As for revlon hoping for a second army receiving help from turkey and support from the west,I say: good luck,this is a bad idea from the start and it will only make things worse if it mushrooms.more individual defections are likely but a major division is a remote possibility,however,there is a great deal of fatigue and
frustration in the army ,and if things continue to deteriorate,the army will have
to take over the government and I will support that as long as it is done for a limited period of time that is followed by elections.you can not simply bring the regime down,you need a body that can keep peace and order,and with a
fractured questionable opposition,the army is the only choice until opposition leaders can make their case that they are ready. The regime may still survive
this crisis short-term but it will not last long.

July 31st, 2011, 10:29 am

 

Revlon said:

#50 Dear majed Khaldoon,
You asked about the proportion of tribal members of the armed forces.

In this video, released in March, This Sheikh, who is a lawyer, quoted 50% figure for the proportion of tribal people in the general Syrian population (3:10 mark ).
If one to exclude the Sunnis of major cities, who are largely excluded from the army, the proportion of tribal members in the army could be higher than 50%!

By the way, the news has it that Sheikh shyook 3ashayer of Syria, S Nawwaf Al Basheer, has been arrested by security forces today.

بيان : عشائر سوريا تعلن الثورة على نظام بشار الاسد

July 31st, 2011, 10:41 am

 

Aboud said:

Angry Arab says it well, he pulls no punches

http://angryarab.blogspot.com/2011/07/bashshar-in-footsteps-of-his-murderous.html

“Bashshar: In the footsteps of his murderous father

No argument can or shall be made in favor of the lousy Syrian regime. By any measure or any criteria, this is a failed and lousy regime that does not deserve any support whatsoever. The Syrian regime has given reason for the Syrian people to revolt in any way possible to overthrow it. The only progressive argument that I can see being made is for its overthrow.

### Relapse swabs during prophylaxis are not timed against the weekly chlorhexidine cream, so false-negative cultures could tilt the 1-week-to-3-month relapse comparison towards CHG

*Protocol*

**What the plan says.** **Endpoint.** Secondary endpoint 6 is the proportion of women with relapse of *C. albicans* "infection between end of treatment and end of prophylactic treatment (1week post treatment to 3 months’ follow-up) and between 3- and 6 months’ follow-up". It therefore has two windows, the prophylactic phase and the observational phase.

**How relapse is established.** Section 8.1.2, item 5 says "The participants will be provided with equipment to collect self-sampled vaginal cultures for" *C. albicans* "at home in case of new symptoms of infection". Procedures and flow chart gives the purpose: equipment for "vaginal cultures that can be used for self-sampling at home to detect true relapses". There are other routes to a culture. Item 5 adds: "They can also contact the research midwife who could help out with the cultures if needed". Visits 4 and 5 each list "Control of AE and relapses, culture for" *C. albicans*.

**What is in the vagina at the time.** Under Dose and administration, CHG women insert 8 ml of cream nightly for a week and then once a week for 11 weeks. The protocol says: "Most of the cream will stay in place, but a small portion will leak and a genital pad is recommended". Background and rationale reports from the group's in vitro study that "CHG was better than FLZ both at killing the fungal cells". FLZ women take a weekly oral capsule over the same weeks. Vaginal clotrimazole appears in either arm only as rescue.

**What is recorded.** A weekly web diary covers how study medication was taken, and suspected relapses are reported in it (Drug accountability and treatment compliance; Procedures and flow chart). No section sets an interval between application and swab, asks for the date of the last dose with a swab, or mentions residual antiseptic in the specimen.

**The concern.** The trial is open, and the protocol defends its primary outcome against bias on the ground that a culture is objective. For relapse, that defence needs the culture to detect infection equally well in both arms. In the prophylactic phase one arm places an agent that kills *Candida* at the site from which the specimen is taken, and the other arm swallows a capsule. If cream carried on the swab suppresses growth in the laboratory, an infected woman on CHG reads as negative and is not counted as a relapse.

Bashshar Al-Asad is just another ugly face of an ugly regime that is rotten to the core and that deserve only overthrow. All its slogans are empty and bogus: its record against Israel is lousy: its army and intelligence services only show courage against unarmed civilians.

It is a regime that accepts humiliation by Israel at every corner. It is a regime that betrayed its own slogans on social justice, freedom, or Arab unity. It is a regime that lies as a matter of official policy.

Any support for the Syrian regime translates as support for its war crimes. It is a time for paying tribute to the innocent civilians who are being massacred by the criminal arms of the regime.”

July 31st, 2011, 10:47 am

 

Aboud said:

According to Al Arabiya, the shabiha scum are using children as human shields as they advance into the town. Shields from what? According to the menhebak scum on this forum, there was never any defections in Abukamal.

July 31st, 2011, 11:04 am

 

aboali said:

After the horrific events of today, this is my final plea to my brothers in the Alawi sect. Please look carefully and think about what this regime is doing to the country and it’s citizens, you must break with it and abandon it immediately. It is starting a civil war, which will have disastrous consequences on the entire country in general, and the Alawi sect in particular. It has no problem in sacrificing you in order for Bashar and his family to stay in power. tell me, is it worth losing your family, village, and relatives in order for this family to rule and enjoy money and privilege? It’s your choice, please choose wisely.

July 31st, 2011, 11:06 am

 

Tara said:

A baby girl was killed in Daraa by Abu Zein ( Abu Hafiz, that is) today. Aljazeera showed her devastated mother and the baby wrapped with white shroud. We should create a poster of all the children killed by Abu Hafiz and send it to his residence so Abu and Oum Hafiz enjoy.

July 31st, 2011, 11:16 am

 

Aboud said:

Memo to junior; your son will never be president. One way or another, you are the last Assad president of this country.

July 31st, 2011, 11:18 am

 

Talal said:

This is not a revolution I’m from Damascus and I know that most of the people is not supporting them because of the ciaos they are causing.
It’s easy to say freedom but that is not a reason to commits crimes in the name of freedom!!
if this is a revolution then it should win the battle long time ago but till now the majority of the Syrian people is against them and that is why they fail!

July 31st, 2011, 11:21 am

 

SYRIAN HAMSTER said:

TARA @ 96